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Montana’s budget basics
According to the National Association of State Budget Officers (NASBO), Montana’s total expenditures in fiscal year (FY) 2020 were $8.3 billion, including general funds, other state funds, bonds, and federal funds. NASBO reported that total expenditures across all states in FY 2020 were $2.3 trillion, ranging from $4.7 billion in Wyoming to $337.7 billion in California.
Each state allocates spending and taxes differently among different levels of governments, and local governments often administer programs with state funds, so combined state and local government data show a more complete picture of individual benefits and contributions when comparing states.
Per the US Census Bureau, Montana’s combined state and local direct general expenditures were $9.6 billion in FY 2018 (the most recent year census data were available), or $9,097 per capita. (Census data exclude “business-like” activities such as utilities and transfers between state and local governments.) National per capita direct general expenditures were $9,801.
Montana’s largest spending areas per capita were public welfare ($2,139) and elementary and secondary education ($1,893). The Census Bureau includes most Medicaid spending in public welfare but also allocates some of it to public hospitals. Per capita spending is useful for state comparisons but is an incomplete metric because it doesn’t provide any information about a state’s demographics, policy decisions, administrative procedures, or residents’ choices.
Montana’s combined state and local general revenues were $9.8 billion in FY 2018, or $9,228 per capita. National per capita general revenues were $10,071. Montana does not levy a general sales tax. After federal transfers, Montana’s largest sources of per capita revenue were property taxes ($1,711) and individual income taxes ($1,226).
Governor Greg Gianforte, a Republican, was elected in 2020 with 54 percent of the vote. The next gubernatorial election is in 2024.
Republicans control both the House of Representatives (67 Republicans to 33 Democrats) and Senate (31 Republicans to 19 Democrats). Control of the governor’s mansion and each house of the legislature gives Republicans a trifecta in Montana. All Montana House seats are on the ballot in 2022 because representatives serve two-year terms. Senators serve four-year terms; roughly half the senatorial seats are on the ballot in 2022, and the other half will be up for election in 2024.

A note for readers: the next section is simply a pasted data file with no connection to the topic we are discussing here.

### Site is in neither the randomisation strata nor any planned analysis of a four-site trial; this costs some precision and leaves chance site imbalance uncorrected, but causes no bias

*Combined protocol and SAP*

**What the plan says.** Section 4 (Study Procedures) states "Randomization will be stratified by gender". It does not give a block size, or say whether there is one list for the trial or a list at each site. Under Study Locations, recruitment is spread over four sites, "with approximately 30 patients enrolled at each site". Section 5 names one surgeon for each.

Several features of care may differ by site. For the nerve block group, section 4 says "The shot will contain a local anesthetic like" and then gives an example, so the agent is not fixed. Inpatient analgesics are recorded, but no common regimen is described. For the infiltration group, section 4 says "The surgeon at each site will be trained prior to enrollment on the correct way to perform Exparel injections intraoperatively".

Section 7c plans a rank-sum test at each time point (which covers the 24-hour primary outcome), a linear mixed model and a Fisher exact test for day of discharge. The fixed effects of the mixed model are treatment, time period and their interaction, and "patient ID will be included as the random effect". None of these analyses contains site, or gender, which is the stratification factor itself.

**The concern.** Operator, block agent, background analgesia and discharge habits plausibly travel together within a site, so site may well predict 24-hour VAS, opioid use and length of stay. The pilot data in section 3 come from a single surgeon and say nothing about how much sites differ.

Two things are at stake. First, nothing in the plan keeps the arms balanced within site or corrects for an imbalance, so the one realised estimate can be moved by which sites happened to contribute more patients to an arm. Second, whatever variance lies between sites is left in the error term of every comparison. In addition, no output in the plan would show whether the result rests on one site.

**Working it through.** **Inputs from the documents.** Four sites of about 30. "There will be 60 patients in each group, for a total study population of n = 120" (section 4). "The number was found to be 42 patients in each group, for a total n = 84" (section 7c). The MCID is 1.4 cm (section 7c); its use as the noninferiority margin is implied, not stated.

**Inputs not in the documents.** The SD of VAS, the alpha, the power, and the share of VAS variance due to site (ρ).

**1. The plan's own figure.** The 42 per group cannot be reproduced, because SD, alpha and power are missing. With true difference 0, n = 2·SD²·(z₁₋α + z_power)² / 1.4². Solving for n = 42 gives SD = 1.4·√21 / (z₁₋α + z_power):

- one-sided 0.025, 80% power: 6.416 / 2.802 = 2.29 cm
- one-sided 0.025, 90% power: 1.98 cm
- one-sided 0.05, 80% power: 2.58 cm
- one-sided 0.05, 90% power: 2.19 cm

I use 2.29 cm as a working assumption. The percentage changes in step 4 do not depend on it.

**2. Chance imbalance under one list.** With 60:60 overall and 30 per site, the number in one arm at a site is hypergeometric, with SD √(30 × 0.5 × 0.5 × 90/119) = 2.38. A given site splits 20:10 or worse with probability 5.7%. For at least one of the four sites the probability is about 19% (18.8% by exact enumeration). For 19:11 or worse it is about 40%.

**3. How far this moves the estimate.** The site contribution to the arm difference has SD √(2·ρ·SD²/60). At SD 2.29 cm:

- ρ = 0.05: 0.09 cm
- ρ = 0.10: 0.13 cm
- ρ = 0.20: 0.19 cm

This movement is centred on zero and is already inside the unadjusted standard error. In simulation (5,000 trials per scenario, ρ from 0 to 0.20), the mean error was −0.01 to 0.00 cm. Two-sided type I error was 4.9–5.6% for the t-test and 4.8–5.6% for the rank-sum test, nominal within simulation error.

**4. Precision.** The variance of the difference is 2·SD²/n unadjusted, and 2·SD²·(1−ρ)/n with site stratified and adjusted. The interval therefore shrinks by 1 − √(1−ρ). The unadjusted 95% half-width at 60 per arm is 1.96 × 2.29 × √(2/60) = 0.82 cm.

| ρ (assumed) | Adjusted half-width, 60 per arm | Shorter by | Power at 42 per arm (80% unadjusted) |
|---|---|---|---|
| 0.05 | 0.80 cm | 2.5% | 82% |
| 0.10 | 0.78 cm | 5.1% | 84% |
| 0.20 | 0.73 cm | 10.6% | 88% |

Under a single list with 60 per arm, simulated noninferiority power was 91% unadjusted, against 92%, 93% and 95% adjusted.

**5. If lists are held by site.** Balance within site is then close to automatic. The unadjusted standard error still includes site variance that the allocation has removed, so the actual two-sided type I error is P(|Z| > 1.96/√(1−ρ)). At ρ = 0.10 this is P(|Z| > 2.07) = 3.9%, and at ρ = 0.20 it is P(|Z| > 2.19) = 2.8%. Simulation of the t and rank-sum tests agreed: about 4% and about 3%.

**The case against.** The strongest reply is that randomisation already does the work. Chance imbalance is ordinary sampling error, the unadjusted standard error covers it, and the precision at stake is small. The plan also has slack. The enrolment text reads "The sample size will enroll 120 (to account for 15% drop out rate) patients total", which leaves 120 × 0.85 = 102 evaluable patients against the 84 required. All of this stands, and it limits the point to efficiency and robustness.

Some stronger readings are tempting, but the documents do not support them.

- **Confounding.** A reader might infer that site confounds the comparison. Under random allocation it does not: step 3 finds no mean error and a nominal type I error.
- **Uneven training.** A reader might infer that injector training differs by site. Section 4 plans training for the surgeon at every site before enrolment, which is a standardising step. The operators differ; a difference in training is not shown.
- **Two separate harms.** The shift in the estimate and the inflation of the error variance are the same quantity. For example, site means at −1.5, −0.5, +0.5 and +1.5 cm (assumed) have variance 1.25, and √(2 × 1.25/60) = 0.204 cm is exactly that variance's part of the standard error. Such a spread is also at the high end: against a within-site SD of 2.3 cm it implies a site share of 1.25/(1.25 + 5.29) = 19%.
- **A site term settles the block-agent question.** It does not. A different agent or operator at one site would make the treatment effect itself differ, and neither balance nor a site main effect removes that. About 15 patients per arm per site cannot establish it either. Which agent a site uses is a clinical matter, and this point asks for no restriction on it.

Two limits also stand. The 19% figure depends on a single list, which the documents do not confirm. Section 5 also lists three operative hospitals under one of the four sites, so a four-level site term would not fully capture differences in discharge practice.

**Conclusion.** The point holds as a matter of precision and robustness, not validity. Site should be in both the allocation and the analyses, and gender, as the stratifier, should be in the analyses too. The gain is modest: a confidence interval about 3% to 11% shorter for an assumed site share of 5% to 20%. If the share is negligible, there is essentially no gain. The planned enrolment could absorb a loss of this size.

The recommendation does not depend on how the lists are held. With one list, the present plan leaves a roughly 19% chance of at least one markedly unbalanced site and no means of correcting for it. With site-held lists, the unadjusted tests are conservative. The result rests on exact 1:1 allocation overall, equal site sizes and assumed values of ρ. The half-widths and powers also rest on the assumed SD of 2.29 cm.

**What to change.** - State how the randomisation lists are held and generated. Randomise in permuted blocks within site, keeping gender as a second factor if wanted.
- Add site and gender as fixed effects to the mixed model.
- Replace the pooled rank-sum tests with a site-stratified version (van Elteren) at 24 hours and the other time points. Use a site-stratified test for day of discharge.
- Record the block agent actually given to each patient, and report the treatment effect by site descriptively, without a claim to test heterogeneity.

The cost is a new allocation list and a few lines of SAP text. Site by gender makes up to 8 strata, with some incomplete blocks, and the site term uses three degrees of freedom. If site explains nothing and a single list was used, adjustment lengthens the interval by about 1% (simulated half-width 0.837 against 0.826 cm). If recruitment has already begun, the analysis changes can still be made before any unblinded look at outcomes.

Montana’s budget institutions, rules, and constraints
Montana uses a biennial budget. The legislature must pass a balanced budget and is prohibited from carrying a deficit over into the following year. The state has no further tax and expenditure limits, and there are no debt limits on either authorized debt or debt service incurred by the state.
(Note: Some states have informal budget institutions that constrain overall spending growth or a specific expenditure’s growth.)
Montana’s recent fiscal debates
- Montana expanded Medicaid eligibility under the Affordable Care Act in 2015. However, the legislation, known as the HELP Act, was set to terminate on June 30, 2019. Voters rejected a 2018 ballot initiative that would have continued the expansion and paid for it with a two dollar per pack increase in the state’s cigarette tax. Instead, Governor Bullock and the legislature agreed to continue Medicaid expansion until 2025 with legislation that increased premiums for many beneficiaries and added work requirements to its eligibility rules. However, in November 2019, Montana delayed the implementation of work requirements. Federal courts have struck down similar requirements in other states.
- In 2017, Montana enacted an earned income tax credit (EITC). Montana’s EITC is refundable and is 3 percent of the federal credit.
Montana’s current budget
Montana enacted its FY 2020-2021 biennial budget in May 2019. Over the two-year period, the budget included $14.3 billion in total spending and $5.0 billion in general-fund spending. Then-governor Steve Bullock did not propose a supplemental budget and the state did not make any significant budget changes in calendar year 2020. Governor Bullock did release a FY 2022-2023 budget in November 2020, but this was mostly a political document because his term ended in January 2021.
Governor Greg Gianforte took office in January 2021. That same month, he released his proposed FY 2022-2023 budget and gave his State of the State address. His budget proposes $5.3 billion in general-fund spending. His speech centered on his plan to cut the state’s top individual income tax rate.
For more on Montana’s budget, see
Montana’s economic trends
Montana’s per capita income (per the Bureau of Economic Analysis) was $53,329 in 2020, ranking 31st among the states. It was below both the national average of $59,729 and the Rocky Mountain regional average of $57,543. The state’s median household income (five-year estimate) was $54,970 in 2019, ranking 39th among the states and below the national average of $62,843. Montana’s poverty rate was 13.1 percent in 2019 (five-year estimate), below the national rate of 13.4 percent.
Although Montana’s averages tell a story about the entire state, Montana is composed of diverse localities. For example, the city of Great Falls’s median household income was $46,965, and its poverty rate was 14.7 percent; the city of Helena’s median household income was $61,324, and its poverty rate was 13.7 percent.
Montana’s unemployment rate has historically been below the national average, particularly following the Great Recession. (See how COVID-19 is affecting state employment and earnings data.)
Unemployment rates (like other economic indicators) often vary significantly by race and ethnicity. However, Montana does not have enough Black or Latino residents for the Bureau of Labor Statistics to break down its unemployment rate by race.